There is possibly no greater source of debate than the age-old question of whether men want sex more than women. But embedded in that debate are a host of other questions. What is a “sex drive” anyway? What is a good scientific way to compare men and women’s sexual desires? What happens when women want it more than men? Does sexual desire in gay and lesbian couples mirror that of men and women in straight relationships?…
Brainiac Parrots Threatened by Widespread Lead Poisoning by Cristy Gelling:
New Zealand’s kea* are among the most devastatingly intelligent birds on the planet. For instance, animal cognition researchers say kea are as smart as crows at solving mechanical puzzles. So it comes as a shock to learn that much of what we know about the kea’s unusual behavior in the wild comes from studies of birds stultified by lead poisoning….
Carrion flies’ suppers reveal secrets of forest biodiversity by Kate Whittington:
Picture the scene: you’re standing deep in a rainforest, gazing around you at the lush green scenery. In the depths of this tangled mass of tree trunks live a multitude of mammal species – from fruit-feasting bats, to dainty duikers. – Your task is to find out exactly which species are found here….
The animal link to sleeping sickness by Charles Ebikeme:
As with many parasites, the nuisance they bring is partly compensated for by new insights they provoke. The African trypanosome is perhaps unique among all of the diseases of developing worlds. The diseases of sleeping sickness, inflicted on man and cattle alike, perhaps drove early man ‘out of Africa’ — in an attempt to avoid tsetse infested areas of the Rift Valley. The Zulu word for powerlessness and useless, “N’gana”, describes the disease in cattle — listlessness, emaciation, hair loss, and progressing towards being fatal….
The Geology of Skyrim! by Jane Robb:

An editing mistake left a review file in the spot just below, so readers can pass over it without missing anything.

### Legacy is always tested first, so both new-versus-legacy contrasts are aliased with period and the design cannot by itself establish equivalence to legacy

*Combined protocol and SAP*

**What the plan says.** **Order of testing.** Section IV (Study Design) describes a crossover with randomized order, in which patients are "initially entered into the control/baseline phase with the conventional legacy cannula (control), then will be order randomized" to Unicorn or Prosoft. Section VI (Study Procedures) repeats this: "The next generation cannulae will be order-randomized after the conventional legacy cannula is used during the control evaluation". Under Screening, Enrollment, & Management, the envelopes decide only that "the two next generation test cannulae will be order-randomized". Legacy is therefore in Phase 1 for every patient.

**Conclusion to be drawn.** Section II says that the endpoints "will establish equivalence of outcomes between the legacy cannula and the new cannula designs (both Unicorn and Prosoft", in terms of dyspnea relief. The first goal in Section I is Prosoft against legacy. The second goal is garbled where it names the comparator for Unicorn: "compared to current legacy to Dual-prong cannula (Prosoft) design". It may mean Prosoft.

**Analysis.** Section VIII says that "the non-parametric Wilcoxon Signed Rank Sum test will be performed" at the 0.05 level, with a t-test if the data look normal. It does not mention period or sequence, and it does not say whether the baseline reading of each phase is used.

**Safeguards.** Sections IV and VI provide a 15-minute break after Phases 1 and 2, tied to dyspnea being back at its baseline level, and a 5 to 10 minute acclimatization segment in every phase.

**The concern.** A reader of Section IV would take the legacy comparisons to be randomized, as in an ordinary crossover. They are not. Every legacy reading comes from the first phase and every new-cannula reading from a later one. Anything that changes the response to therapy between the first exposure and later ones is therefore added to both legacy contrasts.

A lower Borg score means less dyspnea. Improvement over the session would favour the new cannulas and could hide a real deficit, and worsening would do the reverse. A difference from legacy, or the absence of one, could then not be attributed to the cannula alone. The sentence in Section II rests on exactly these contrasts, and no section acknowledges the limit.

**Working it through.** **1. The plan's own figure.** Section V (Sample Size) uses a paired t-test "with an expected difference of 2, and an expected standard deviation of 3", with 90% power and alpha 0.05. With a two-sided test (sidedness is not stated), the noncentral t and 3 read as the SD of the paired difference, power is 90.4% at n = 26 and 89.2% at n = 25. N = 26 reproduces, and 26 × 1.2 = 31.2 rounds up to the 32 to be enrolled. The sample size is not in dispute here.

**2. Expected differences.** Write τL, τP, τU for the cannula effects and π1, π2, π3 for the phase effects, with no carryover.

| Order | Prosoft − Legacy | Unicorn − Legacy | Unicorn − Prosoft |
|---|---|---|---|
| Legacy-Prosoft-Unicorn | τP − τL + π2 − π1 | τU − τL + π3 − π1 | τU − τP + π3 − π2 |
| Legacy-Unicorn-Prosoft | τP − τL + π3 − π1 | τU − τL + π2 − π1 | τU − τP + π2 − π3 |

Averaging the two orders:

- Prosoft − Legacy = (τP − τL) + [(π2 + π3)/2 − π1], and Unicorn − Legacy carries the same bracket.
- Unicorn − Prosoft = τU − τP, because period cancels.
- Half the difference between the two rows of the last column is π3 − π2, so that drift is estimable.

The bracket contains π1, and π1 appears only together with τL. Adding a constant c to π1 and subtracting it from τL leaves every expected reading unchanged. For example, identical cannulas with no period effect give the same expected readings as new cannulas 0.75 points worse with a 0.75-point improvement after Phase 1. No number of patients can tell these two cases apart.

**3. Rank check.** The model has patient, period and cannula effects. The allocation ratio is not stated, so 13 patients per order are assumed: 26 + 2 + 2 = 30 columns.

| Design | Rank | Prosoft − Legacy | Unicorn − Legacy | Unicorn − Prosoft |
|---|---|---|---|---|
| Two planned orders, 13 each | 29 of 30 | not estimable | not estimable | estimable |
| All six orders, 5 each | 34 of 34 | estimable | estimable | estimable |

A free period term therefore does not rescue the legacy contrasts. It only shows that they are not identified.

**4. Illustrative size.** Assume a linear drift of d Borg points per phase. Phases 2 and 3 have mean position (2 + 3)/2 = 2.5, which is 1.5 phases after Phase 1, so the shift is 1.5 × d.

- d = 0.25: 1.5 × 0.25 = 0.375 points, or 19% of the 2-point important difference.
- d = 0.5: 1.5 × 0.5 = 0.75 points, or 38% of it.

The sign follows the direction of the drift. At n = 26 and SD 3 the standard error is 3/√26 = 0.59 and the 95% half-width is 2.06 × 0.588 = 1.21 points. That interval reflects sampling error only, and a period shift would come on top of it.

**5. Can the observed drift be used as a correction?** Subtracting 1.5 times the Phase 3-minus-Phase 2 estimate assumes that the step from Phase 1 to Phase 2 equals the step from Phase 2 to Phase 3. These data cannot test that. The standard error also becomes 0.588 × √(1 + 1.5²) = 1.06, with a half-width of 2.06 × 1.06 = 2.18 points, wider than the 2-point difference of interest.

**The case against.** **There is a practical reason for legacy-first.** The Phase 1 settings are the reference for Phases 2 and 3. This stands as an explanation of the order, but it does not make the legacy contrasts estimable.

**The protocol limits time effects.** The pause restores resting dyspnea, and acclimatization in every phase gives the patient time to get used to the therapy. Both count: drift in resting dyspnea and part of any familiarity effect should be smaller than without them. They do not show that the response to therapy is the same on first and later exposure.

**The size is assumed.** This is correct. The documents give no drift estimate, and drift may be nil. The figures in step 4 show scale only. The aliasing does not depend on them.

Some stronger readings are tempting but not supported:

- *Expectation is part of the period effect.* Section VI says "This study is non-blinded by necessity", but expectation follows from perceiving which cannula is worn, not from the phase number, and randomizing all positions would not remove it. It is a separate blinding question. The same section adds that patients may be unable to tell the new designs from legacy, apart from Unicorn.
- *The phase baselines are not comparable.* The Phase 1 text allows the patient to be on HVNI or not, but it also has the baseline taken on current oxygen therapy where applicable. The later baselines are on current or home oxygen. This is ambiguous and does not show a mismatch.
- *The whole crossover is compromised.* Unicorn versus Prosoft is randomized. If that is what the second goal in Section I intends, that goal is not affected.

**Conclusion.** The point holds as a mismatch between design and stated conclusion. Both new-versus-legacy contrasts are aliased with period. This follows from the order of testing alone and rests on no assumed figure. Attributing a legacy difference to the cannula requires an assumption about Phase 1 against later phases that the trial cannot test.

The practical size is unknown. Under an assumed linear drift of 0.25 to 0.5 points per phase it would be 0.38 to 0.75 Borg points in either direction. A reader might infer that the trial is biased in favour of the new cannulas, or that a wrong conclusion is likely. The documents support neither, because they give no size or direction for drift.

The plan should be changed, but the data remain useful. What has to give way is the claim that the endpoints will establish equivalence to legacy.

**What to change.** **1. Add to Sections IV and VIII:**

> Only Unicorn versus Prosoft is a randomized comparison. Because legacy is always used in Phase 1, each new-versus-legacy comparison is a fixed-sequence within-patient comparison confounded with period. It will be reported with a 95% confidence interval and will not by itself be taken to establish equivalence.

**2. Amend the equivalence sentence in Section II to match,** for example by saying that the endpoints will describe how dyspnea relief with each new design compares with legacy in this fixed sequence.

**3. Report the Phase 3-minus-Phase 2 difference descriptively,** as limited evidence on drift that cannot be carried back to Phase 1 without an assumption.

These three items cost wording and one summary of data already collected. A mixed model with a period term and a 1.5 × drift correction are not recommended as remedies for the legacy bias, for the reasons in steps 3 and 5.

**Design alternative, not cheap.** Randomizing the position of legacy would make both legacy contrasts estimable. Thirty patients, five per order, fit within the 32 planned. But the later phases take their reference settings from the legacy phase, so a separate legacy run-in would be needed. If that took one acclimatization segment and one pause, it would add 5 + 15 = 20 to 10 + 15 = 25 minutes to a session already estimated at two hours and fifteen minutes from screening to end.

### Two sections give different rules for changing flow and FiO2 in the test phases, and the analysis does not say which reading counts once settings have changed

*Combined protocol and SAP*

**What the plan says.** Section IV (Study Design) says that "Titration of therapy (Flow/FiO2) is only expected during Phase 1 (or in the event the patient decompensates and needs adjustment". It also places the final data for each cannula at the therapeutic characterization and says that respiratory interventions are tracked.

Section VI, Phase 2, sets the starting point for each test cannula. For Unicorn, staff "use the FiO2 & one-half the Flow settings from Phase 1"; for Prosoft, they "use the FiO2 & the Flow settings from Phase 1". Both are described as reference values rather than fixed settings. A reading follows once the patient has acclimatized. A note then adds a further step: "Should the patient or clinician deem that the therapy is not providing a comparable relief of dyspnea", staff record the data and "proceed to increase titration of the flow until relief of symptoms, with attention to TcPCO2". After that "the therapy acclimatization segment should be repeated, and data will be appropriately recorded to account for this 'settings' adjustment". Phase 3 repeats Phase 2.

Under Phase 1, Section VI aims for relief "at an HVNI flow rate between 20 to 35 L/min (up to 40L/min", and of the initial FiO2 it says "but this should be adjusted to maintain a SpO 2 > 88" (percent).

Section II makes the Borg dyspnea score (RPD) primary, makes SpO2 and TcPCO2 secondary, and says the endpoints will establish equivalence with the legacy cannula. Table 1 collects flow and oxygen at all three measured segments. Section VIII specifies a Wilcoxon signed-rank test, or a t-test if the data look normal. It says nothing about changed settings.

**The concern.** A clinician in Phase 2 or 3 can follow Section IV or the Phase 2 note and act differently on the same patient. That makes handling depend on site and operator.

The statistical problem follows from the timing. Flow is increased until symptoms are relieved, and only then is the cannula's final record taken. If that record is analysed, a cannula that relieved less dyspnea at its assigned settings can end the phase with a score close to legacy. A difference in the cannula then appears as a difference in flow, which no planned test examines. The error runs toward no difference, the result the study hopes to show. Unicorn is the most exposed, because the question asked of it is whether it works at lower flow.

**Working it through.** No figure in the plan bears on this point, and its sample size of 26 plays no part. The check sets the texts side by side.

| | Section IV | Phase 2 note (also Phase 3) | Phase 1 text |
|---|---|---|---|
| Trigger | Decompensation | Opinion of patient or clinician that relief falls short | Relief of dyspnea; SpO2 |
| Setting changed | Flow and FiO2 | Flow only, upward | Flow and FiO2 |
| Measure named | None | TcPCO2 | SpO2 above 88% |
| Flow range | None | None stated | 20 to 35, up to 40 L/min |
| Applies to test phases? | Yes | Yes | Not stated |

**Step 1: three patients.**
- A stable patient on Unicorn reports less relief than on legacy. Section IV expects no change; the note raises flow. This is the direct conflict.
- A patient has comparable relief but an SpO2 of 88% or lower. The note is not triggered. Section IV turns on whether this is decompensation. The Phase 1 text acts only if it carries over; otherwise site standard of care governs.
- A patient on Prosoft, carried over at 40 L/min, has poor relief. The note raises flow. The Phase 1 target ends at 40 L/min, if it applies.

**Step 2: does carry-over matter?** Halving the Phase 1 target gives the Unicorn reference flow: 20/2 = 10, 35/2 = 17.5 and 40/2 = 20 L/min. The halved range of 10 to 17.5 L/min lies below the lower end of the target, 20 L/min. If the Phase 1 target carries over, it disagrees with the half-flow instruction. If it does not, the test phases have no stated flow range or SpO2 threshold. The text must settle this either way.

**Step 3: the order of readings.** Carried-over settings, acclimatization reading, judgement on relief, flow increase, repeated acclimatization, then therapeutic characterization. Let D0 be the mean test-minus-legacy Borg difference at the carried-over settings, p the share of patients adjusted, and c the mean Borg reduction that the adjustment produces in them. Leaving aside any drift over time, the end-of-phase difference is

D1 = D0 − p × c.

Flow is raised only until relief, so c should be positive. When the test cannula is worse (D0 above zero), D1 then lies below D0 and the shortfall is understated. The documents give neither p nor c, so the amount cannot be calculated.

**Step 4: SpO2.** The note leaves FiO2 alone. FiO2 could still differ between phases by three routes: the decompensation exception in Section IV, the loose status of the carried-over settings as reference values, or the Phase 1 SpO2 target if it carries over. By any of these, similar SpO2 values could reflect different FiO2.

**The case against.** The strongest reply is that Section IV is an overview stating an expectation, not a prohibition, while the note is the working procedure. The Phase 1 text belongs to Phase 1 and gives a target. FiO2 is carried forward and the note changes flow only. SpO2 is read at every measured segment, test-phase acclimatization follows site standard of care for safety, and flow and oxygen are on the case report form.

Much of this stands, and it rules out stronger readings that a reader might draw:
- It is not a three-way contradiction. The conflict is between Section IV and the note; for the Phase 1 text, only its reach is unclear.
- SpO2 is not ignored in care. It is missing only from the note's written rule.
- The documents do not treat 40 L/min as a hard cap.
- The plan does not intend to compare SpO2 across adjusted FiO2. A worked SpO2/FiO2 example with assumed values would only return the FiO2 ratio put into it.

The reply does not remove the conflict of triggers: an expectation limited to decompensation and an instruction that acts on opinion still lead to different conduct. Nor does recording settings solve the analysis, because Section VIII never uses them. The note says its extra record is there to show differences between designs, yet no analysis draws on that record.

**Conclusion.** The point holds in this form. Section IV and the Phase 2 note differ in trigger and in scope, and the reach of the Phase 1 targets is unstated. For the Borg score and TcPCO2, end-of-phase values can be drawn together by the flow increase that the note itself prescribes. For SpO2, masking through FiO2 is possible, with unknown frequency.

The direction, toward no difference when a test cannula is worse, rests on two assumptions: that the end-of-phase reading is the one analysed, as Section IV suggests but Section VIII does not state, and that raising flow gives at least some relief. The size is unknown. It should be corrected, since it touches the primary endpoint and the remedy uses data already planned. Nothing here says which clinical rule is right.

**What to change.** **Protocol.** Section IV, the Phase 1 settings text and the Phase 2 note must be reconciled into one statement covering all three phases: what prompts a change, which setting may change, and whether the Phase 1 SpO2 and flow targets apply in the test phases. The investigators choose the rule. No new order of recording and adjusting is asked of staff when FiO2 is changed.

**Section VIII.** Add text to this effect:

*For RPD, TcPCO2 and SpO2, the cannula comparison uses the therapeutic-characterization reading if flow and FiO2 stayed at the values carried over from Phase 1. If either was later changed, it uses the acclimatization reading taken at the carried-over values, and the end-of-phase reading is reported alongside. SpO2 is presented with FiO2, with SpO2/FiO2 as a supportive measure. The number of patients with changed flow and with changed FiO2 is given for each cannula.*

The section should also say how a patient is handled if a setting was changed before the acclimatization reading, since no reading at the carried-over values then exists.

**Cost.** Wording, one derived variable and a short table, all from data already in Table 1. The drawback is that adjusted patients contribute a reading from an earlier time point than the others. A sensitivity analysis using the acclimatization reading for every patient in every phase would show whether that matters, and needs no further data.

….The first question to ask therefore is what? What kinds of rocks can you find in Skyrim? Luckily, for most of this work, there are a whole host of other people in the world who are much geekier than me who have actually taken and collated and all I have to do is ask the right questions!…
“You have to really want to quit or you’re not going to,” says Relia Merrifield, a 63-year-old former medical transcriptionist from Santa Rosa, California. Merrifield was a smoker for 35 years and tried many different quitting methods — from hypnosis to the patch to acupuncture — that she lost track. In hindsight she believes she couldn’t quit because she wasn’t fully devoted to the effort. It took a cigarette tax hike in 2000 to finally make her leave the pack behind. At the time she envisioned rolling up a $20 bill and smoking it; that permanently ended her three-decade battle…
Norovirus crops up in North Carolina by Kelly Poe:
A new strain of norovirus could make this a busy year for the nasty intestinal disease. Seven outbreaks have been confirmed across North Carolina so far in 2013, including in Wake County, and state health officials are trying to prevent more, said Dr. Zack Moore, a medical epidemiologist for the state health department. Norovirus is a group of viruses that typically cause severe diarrhea, vomiting and stomach pain, most commonly in winter months….
Neural Networking: Online Social Content Easier to Recall Than Printed Info by Mollie Bloudoff-Indelicato:
Recollecting trivial and sometimes dull Facebook posts is easier than recalling the same information in a book. It also takes less effort to remember posted patter than someone’s face, according to new research….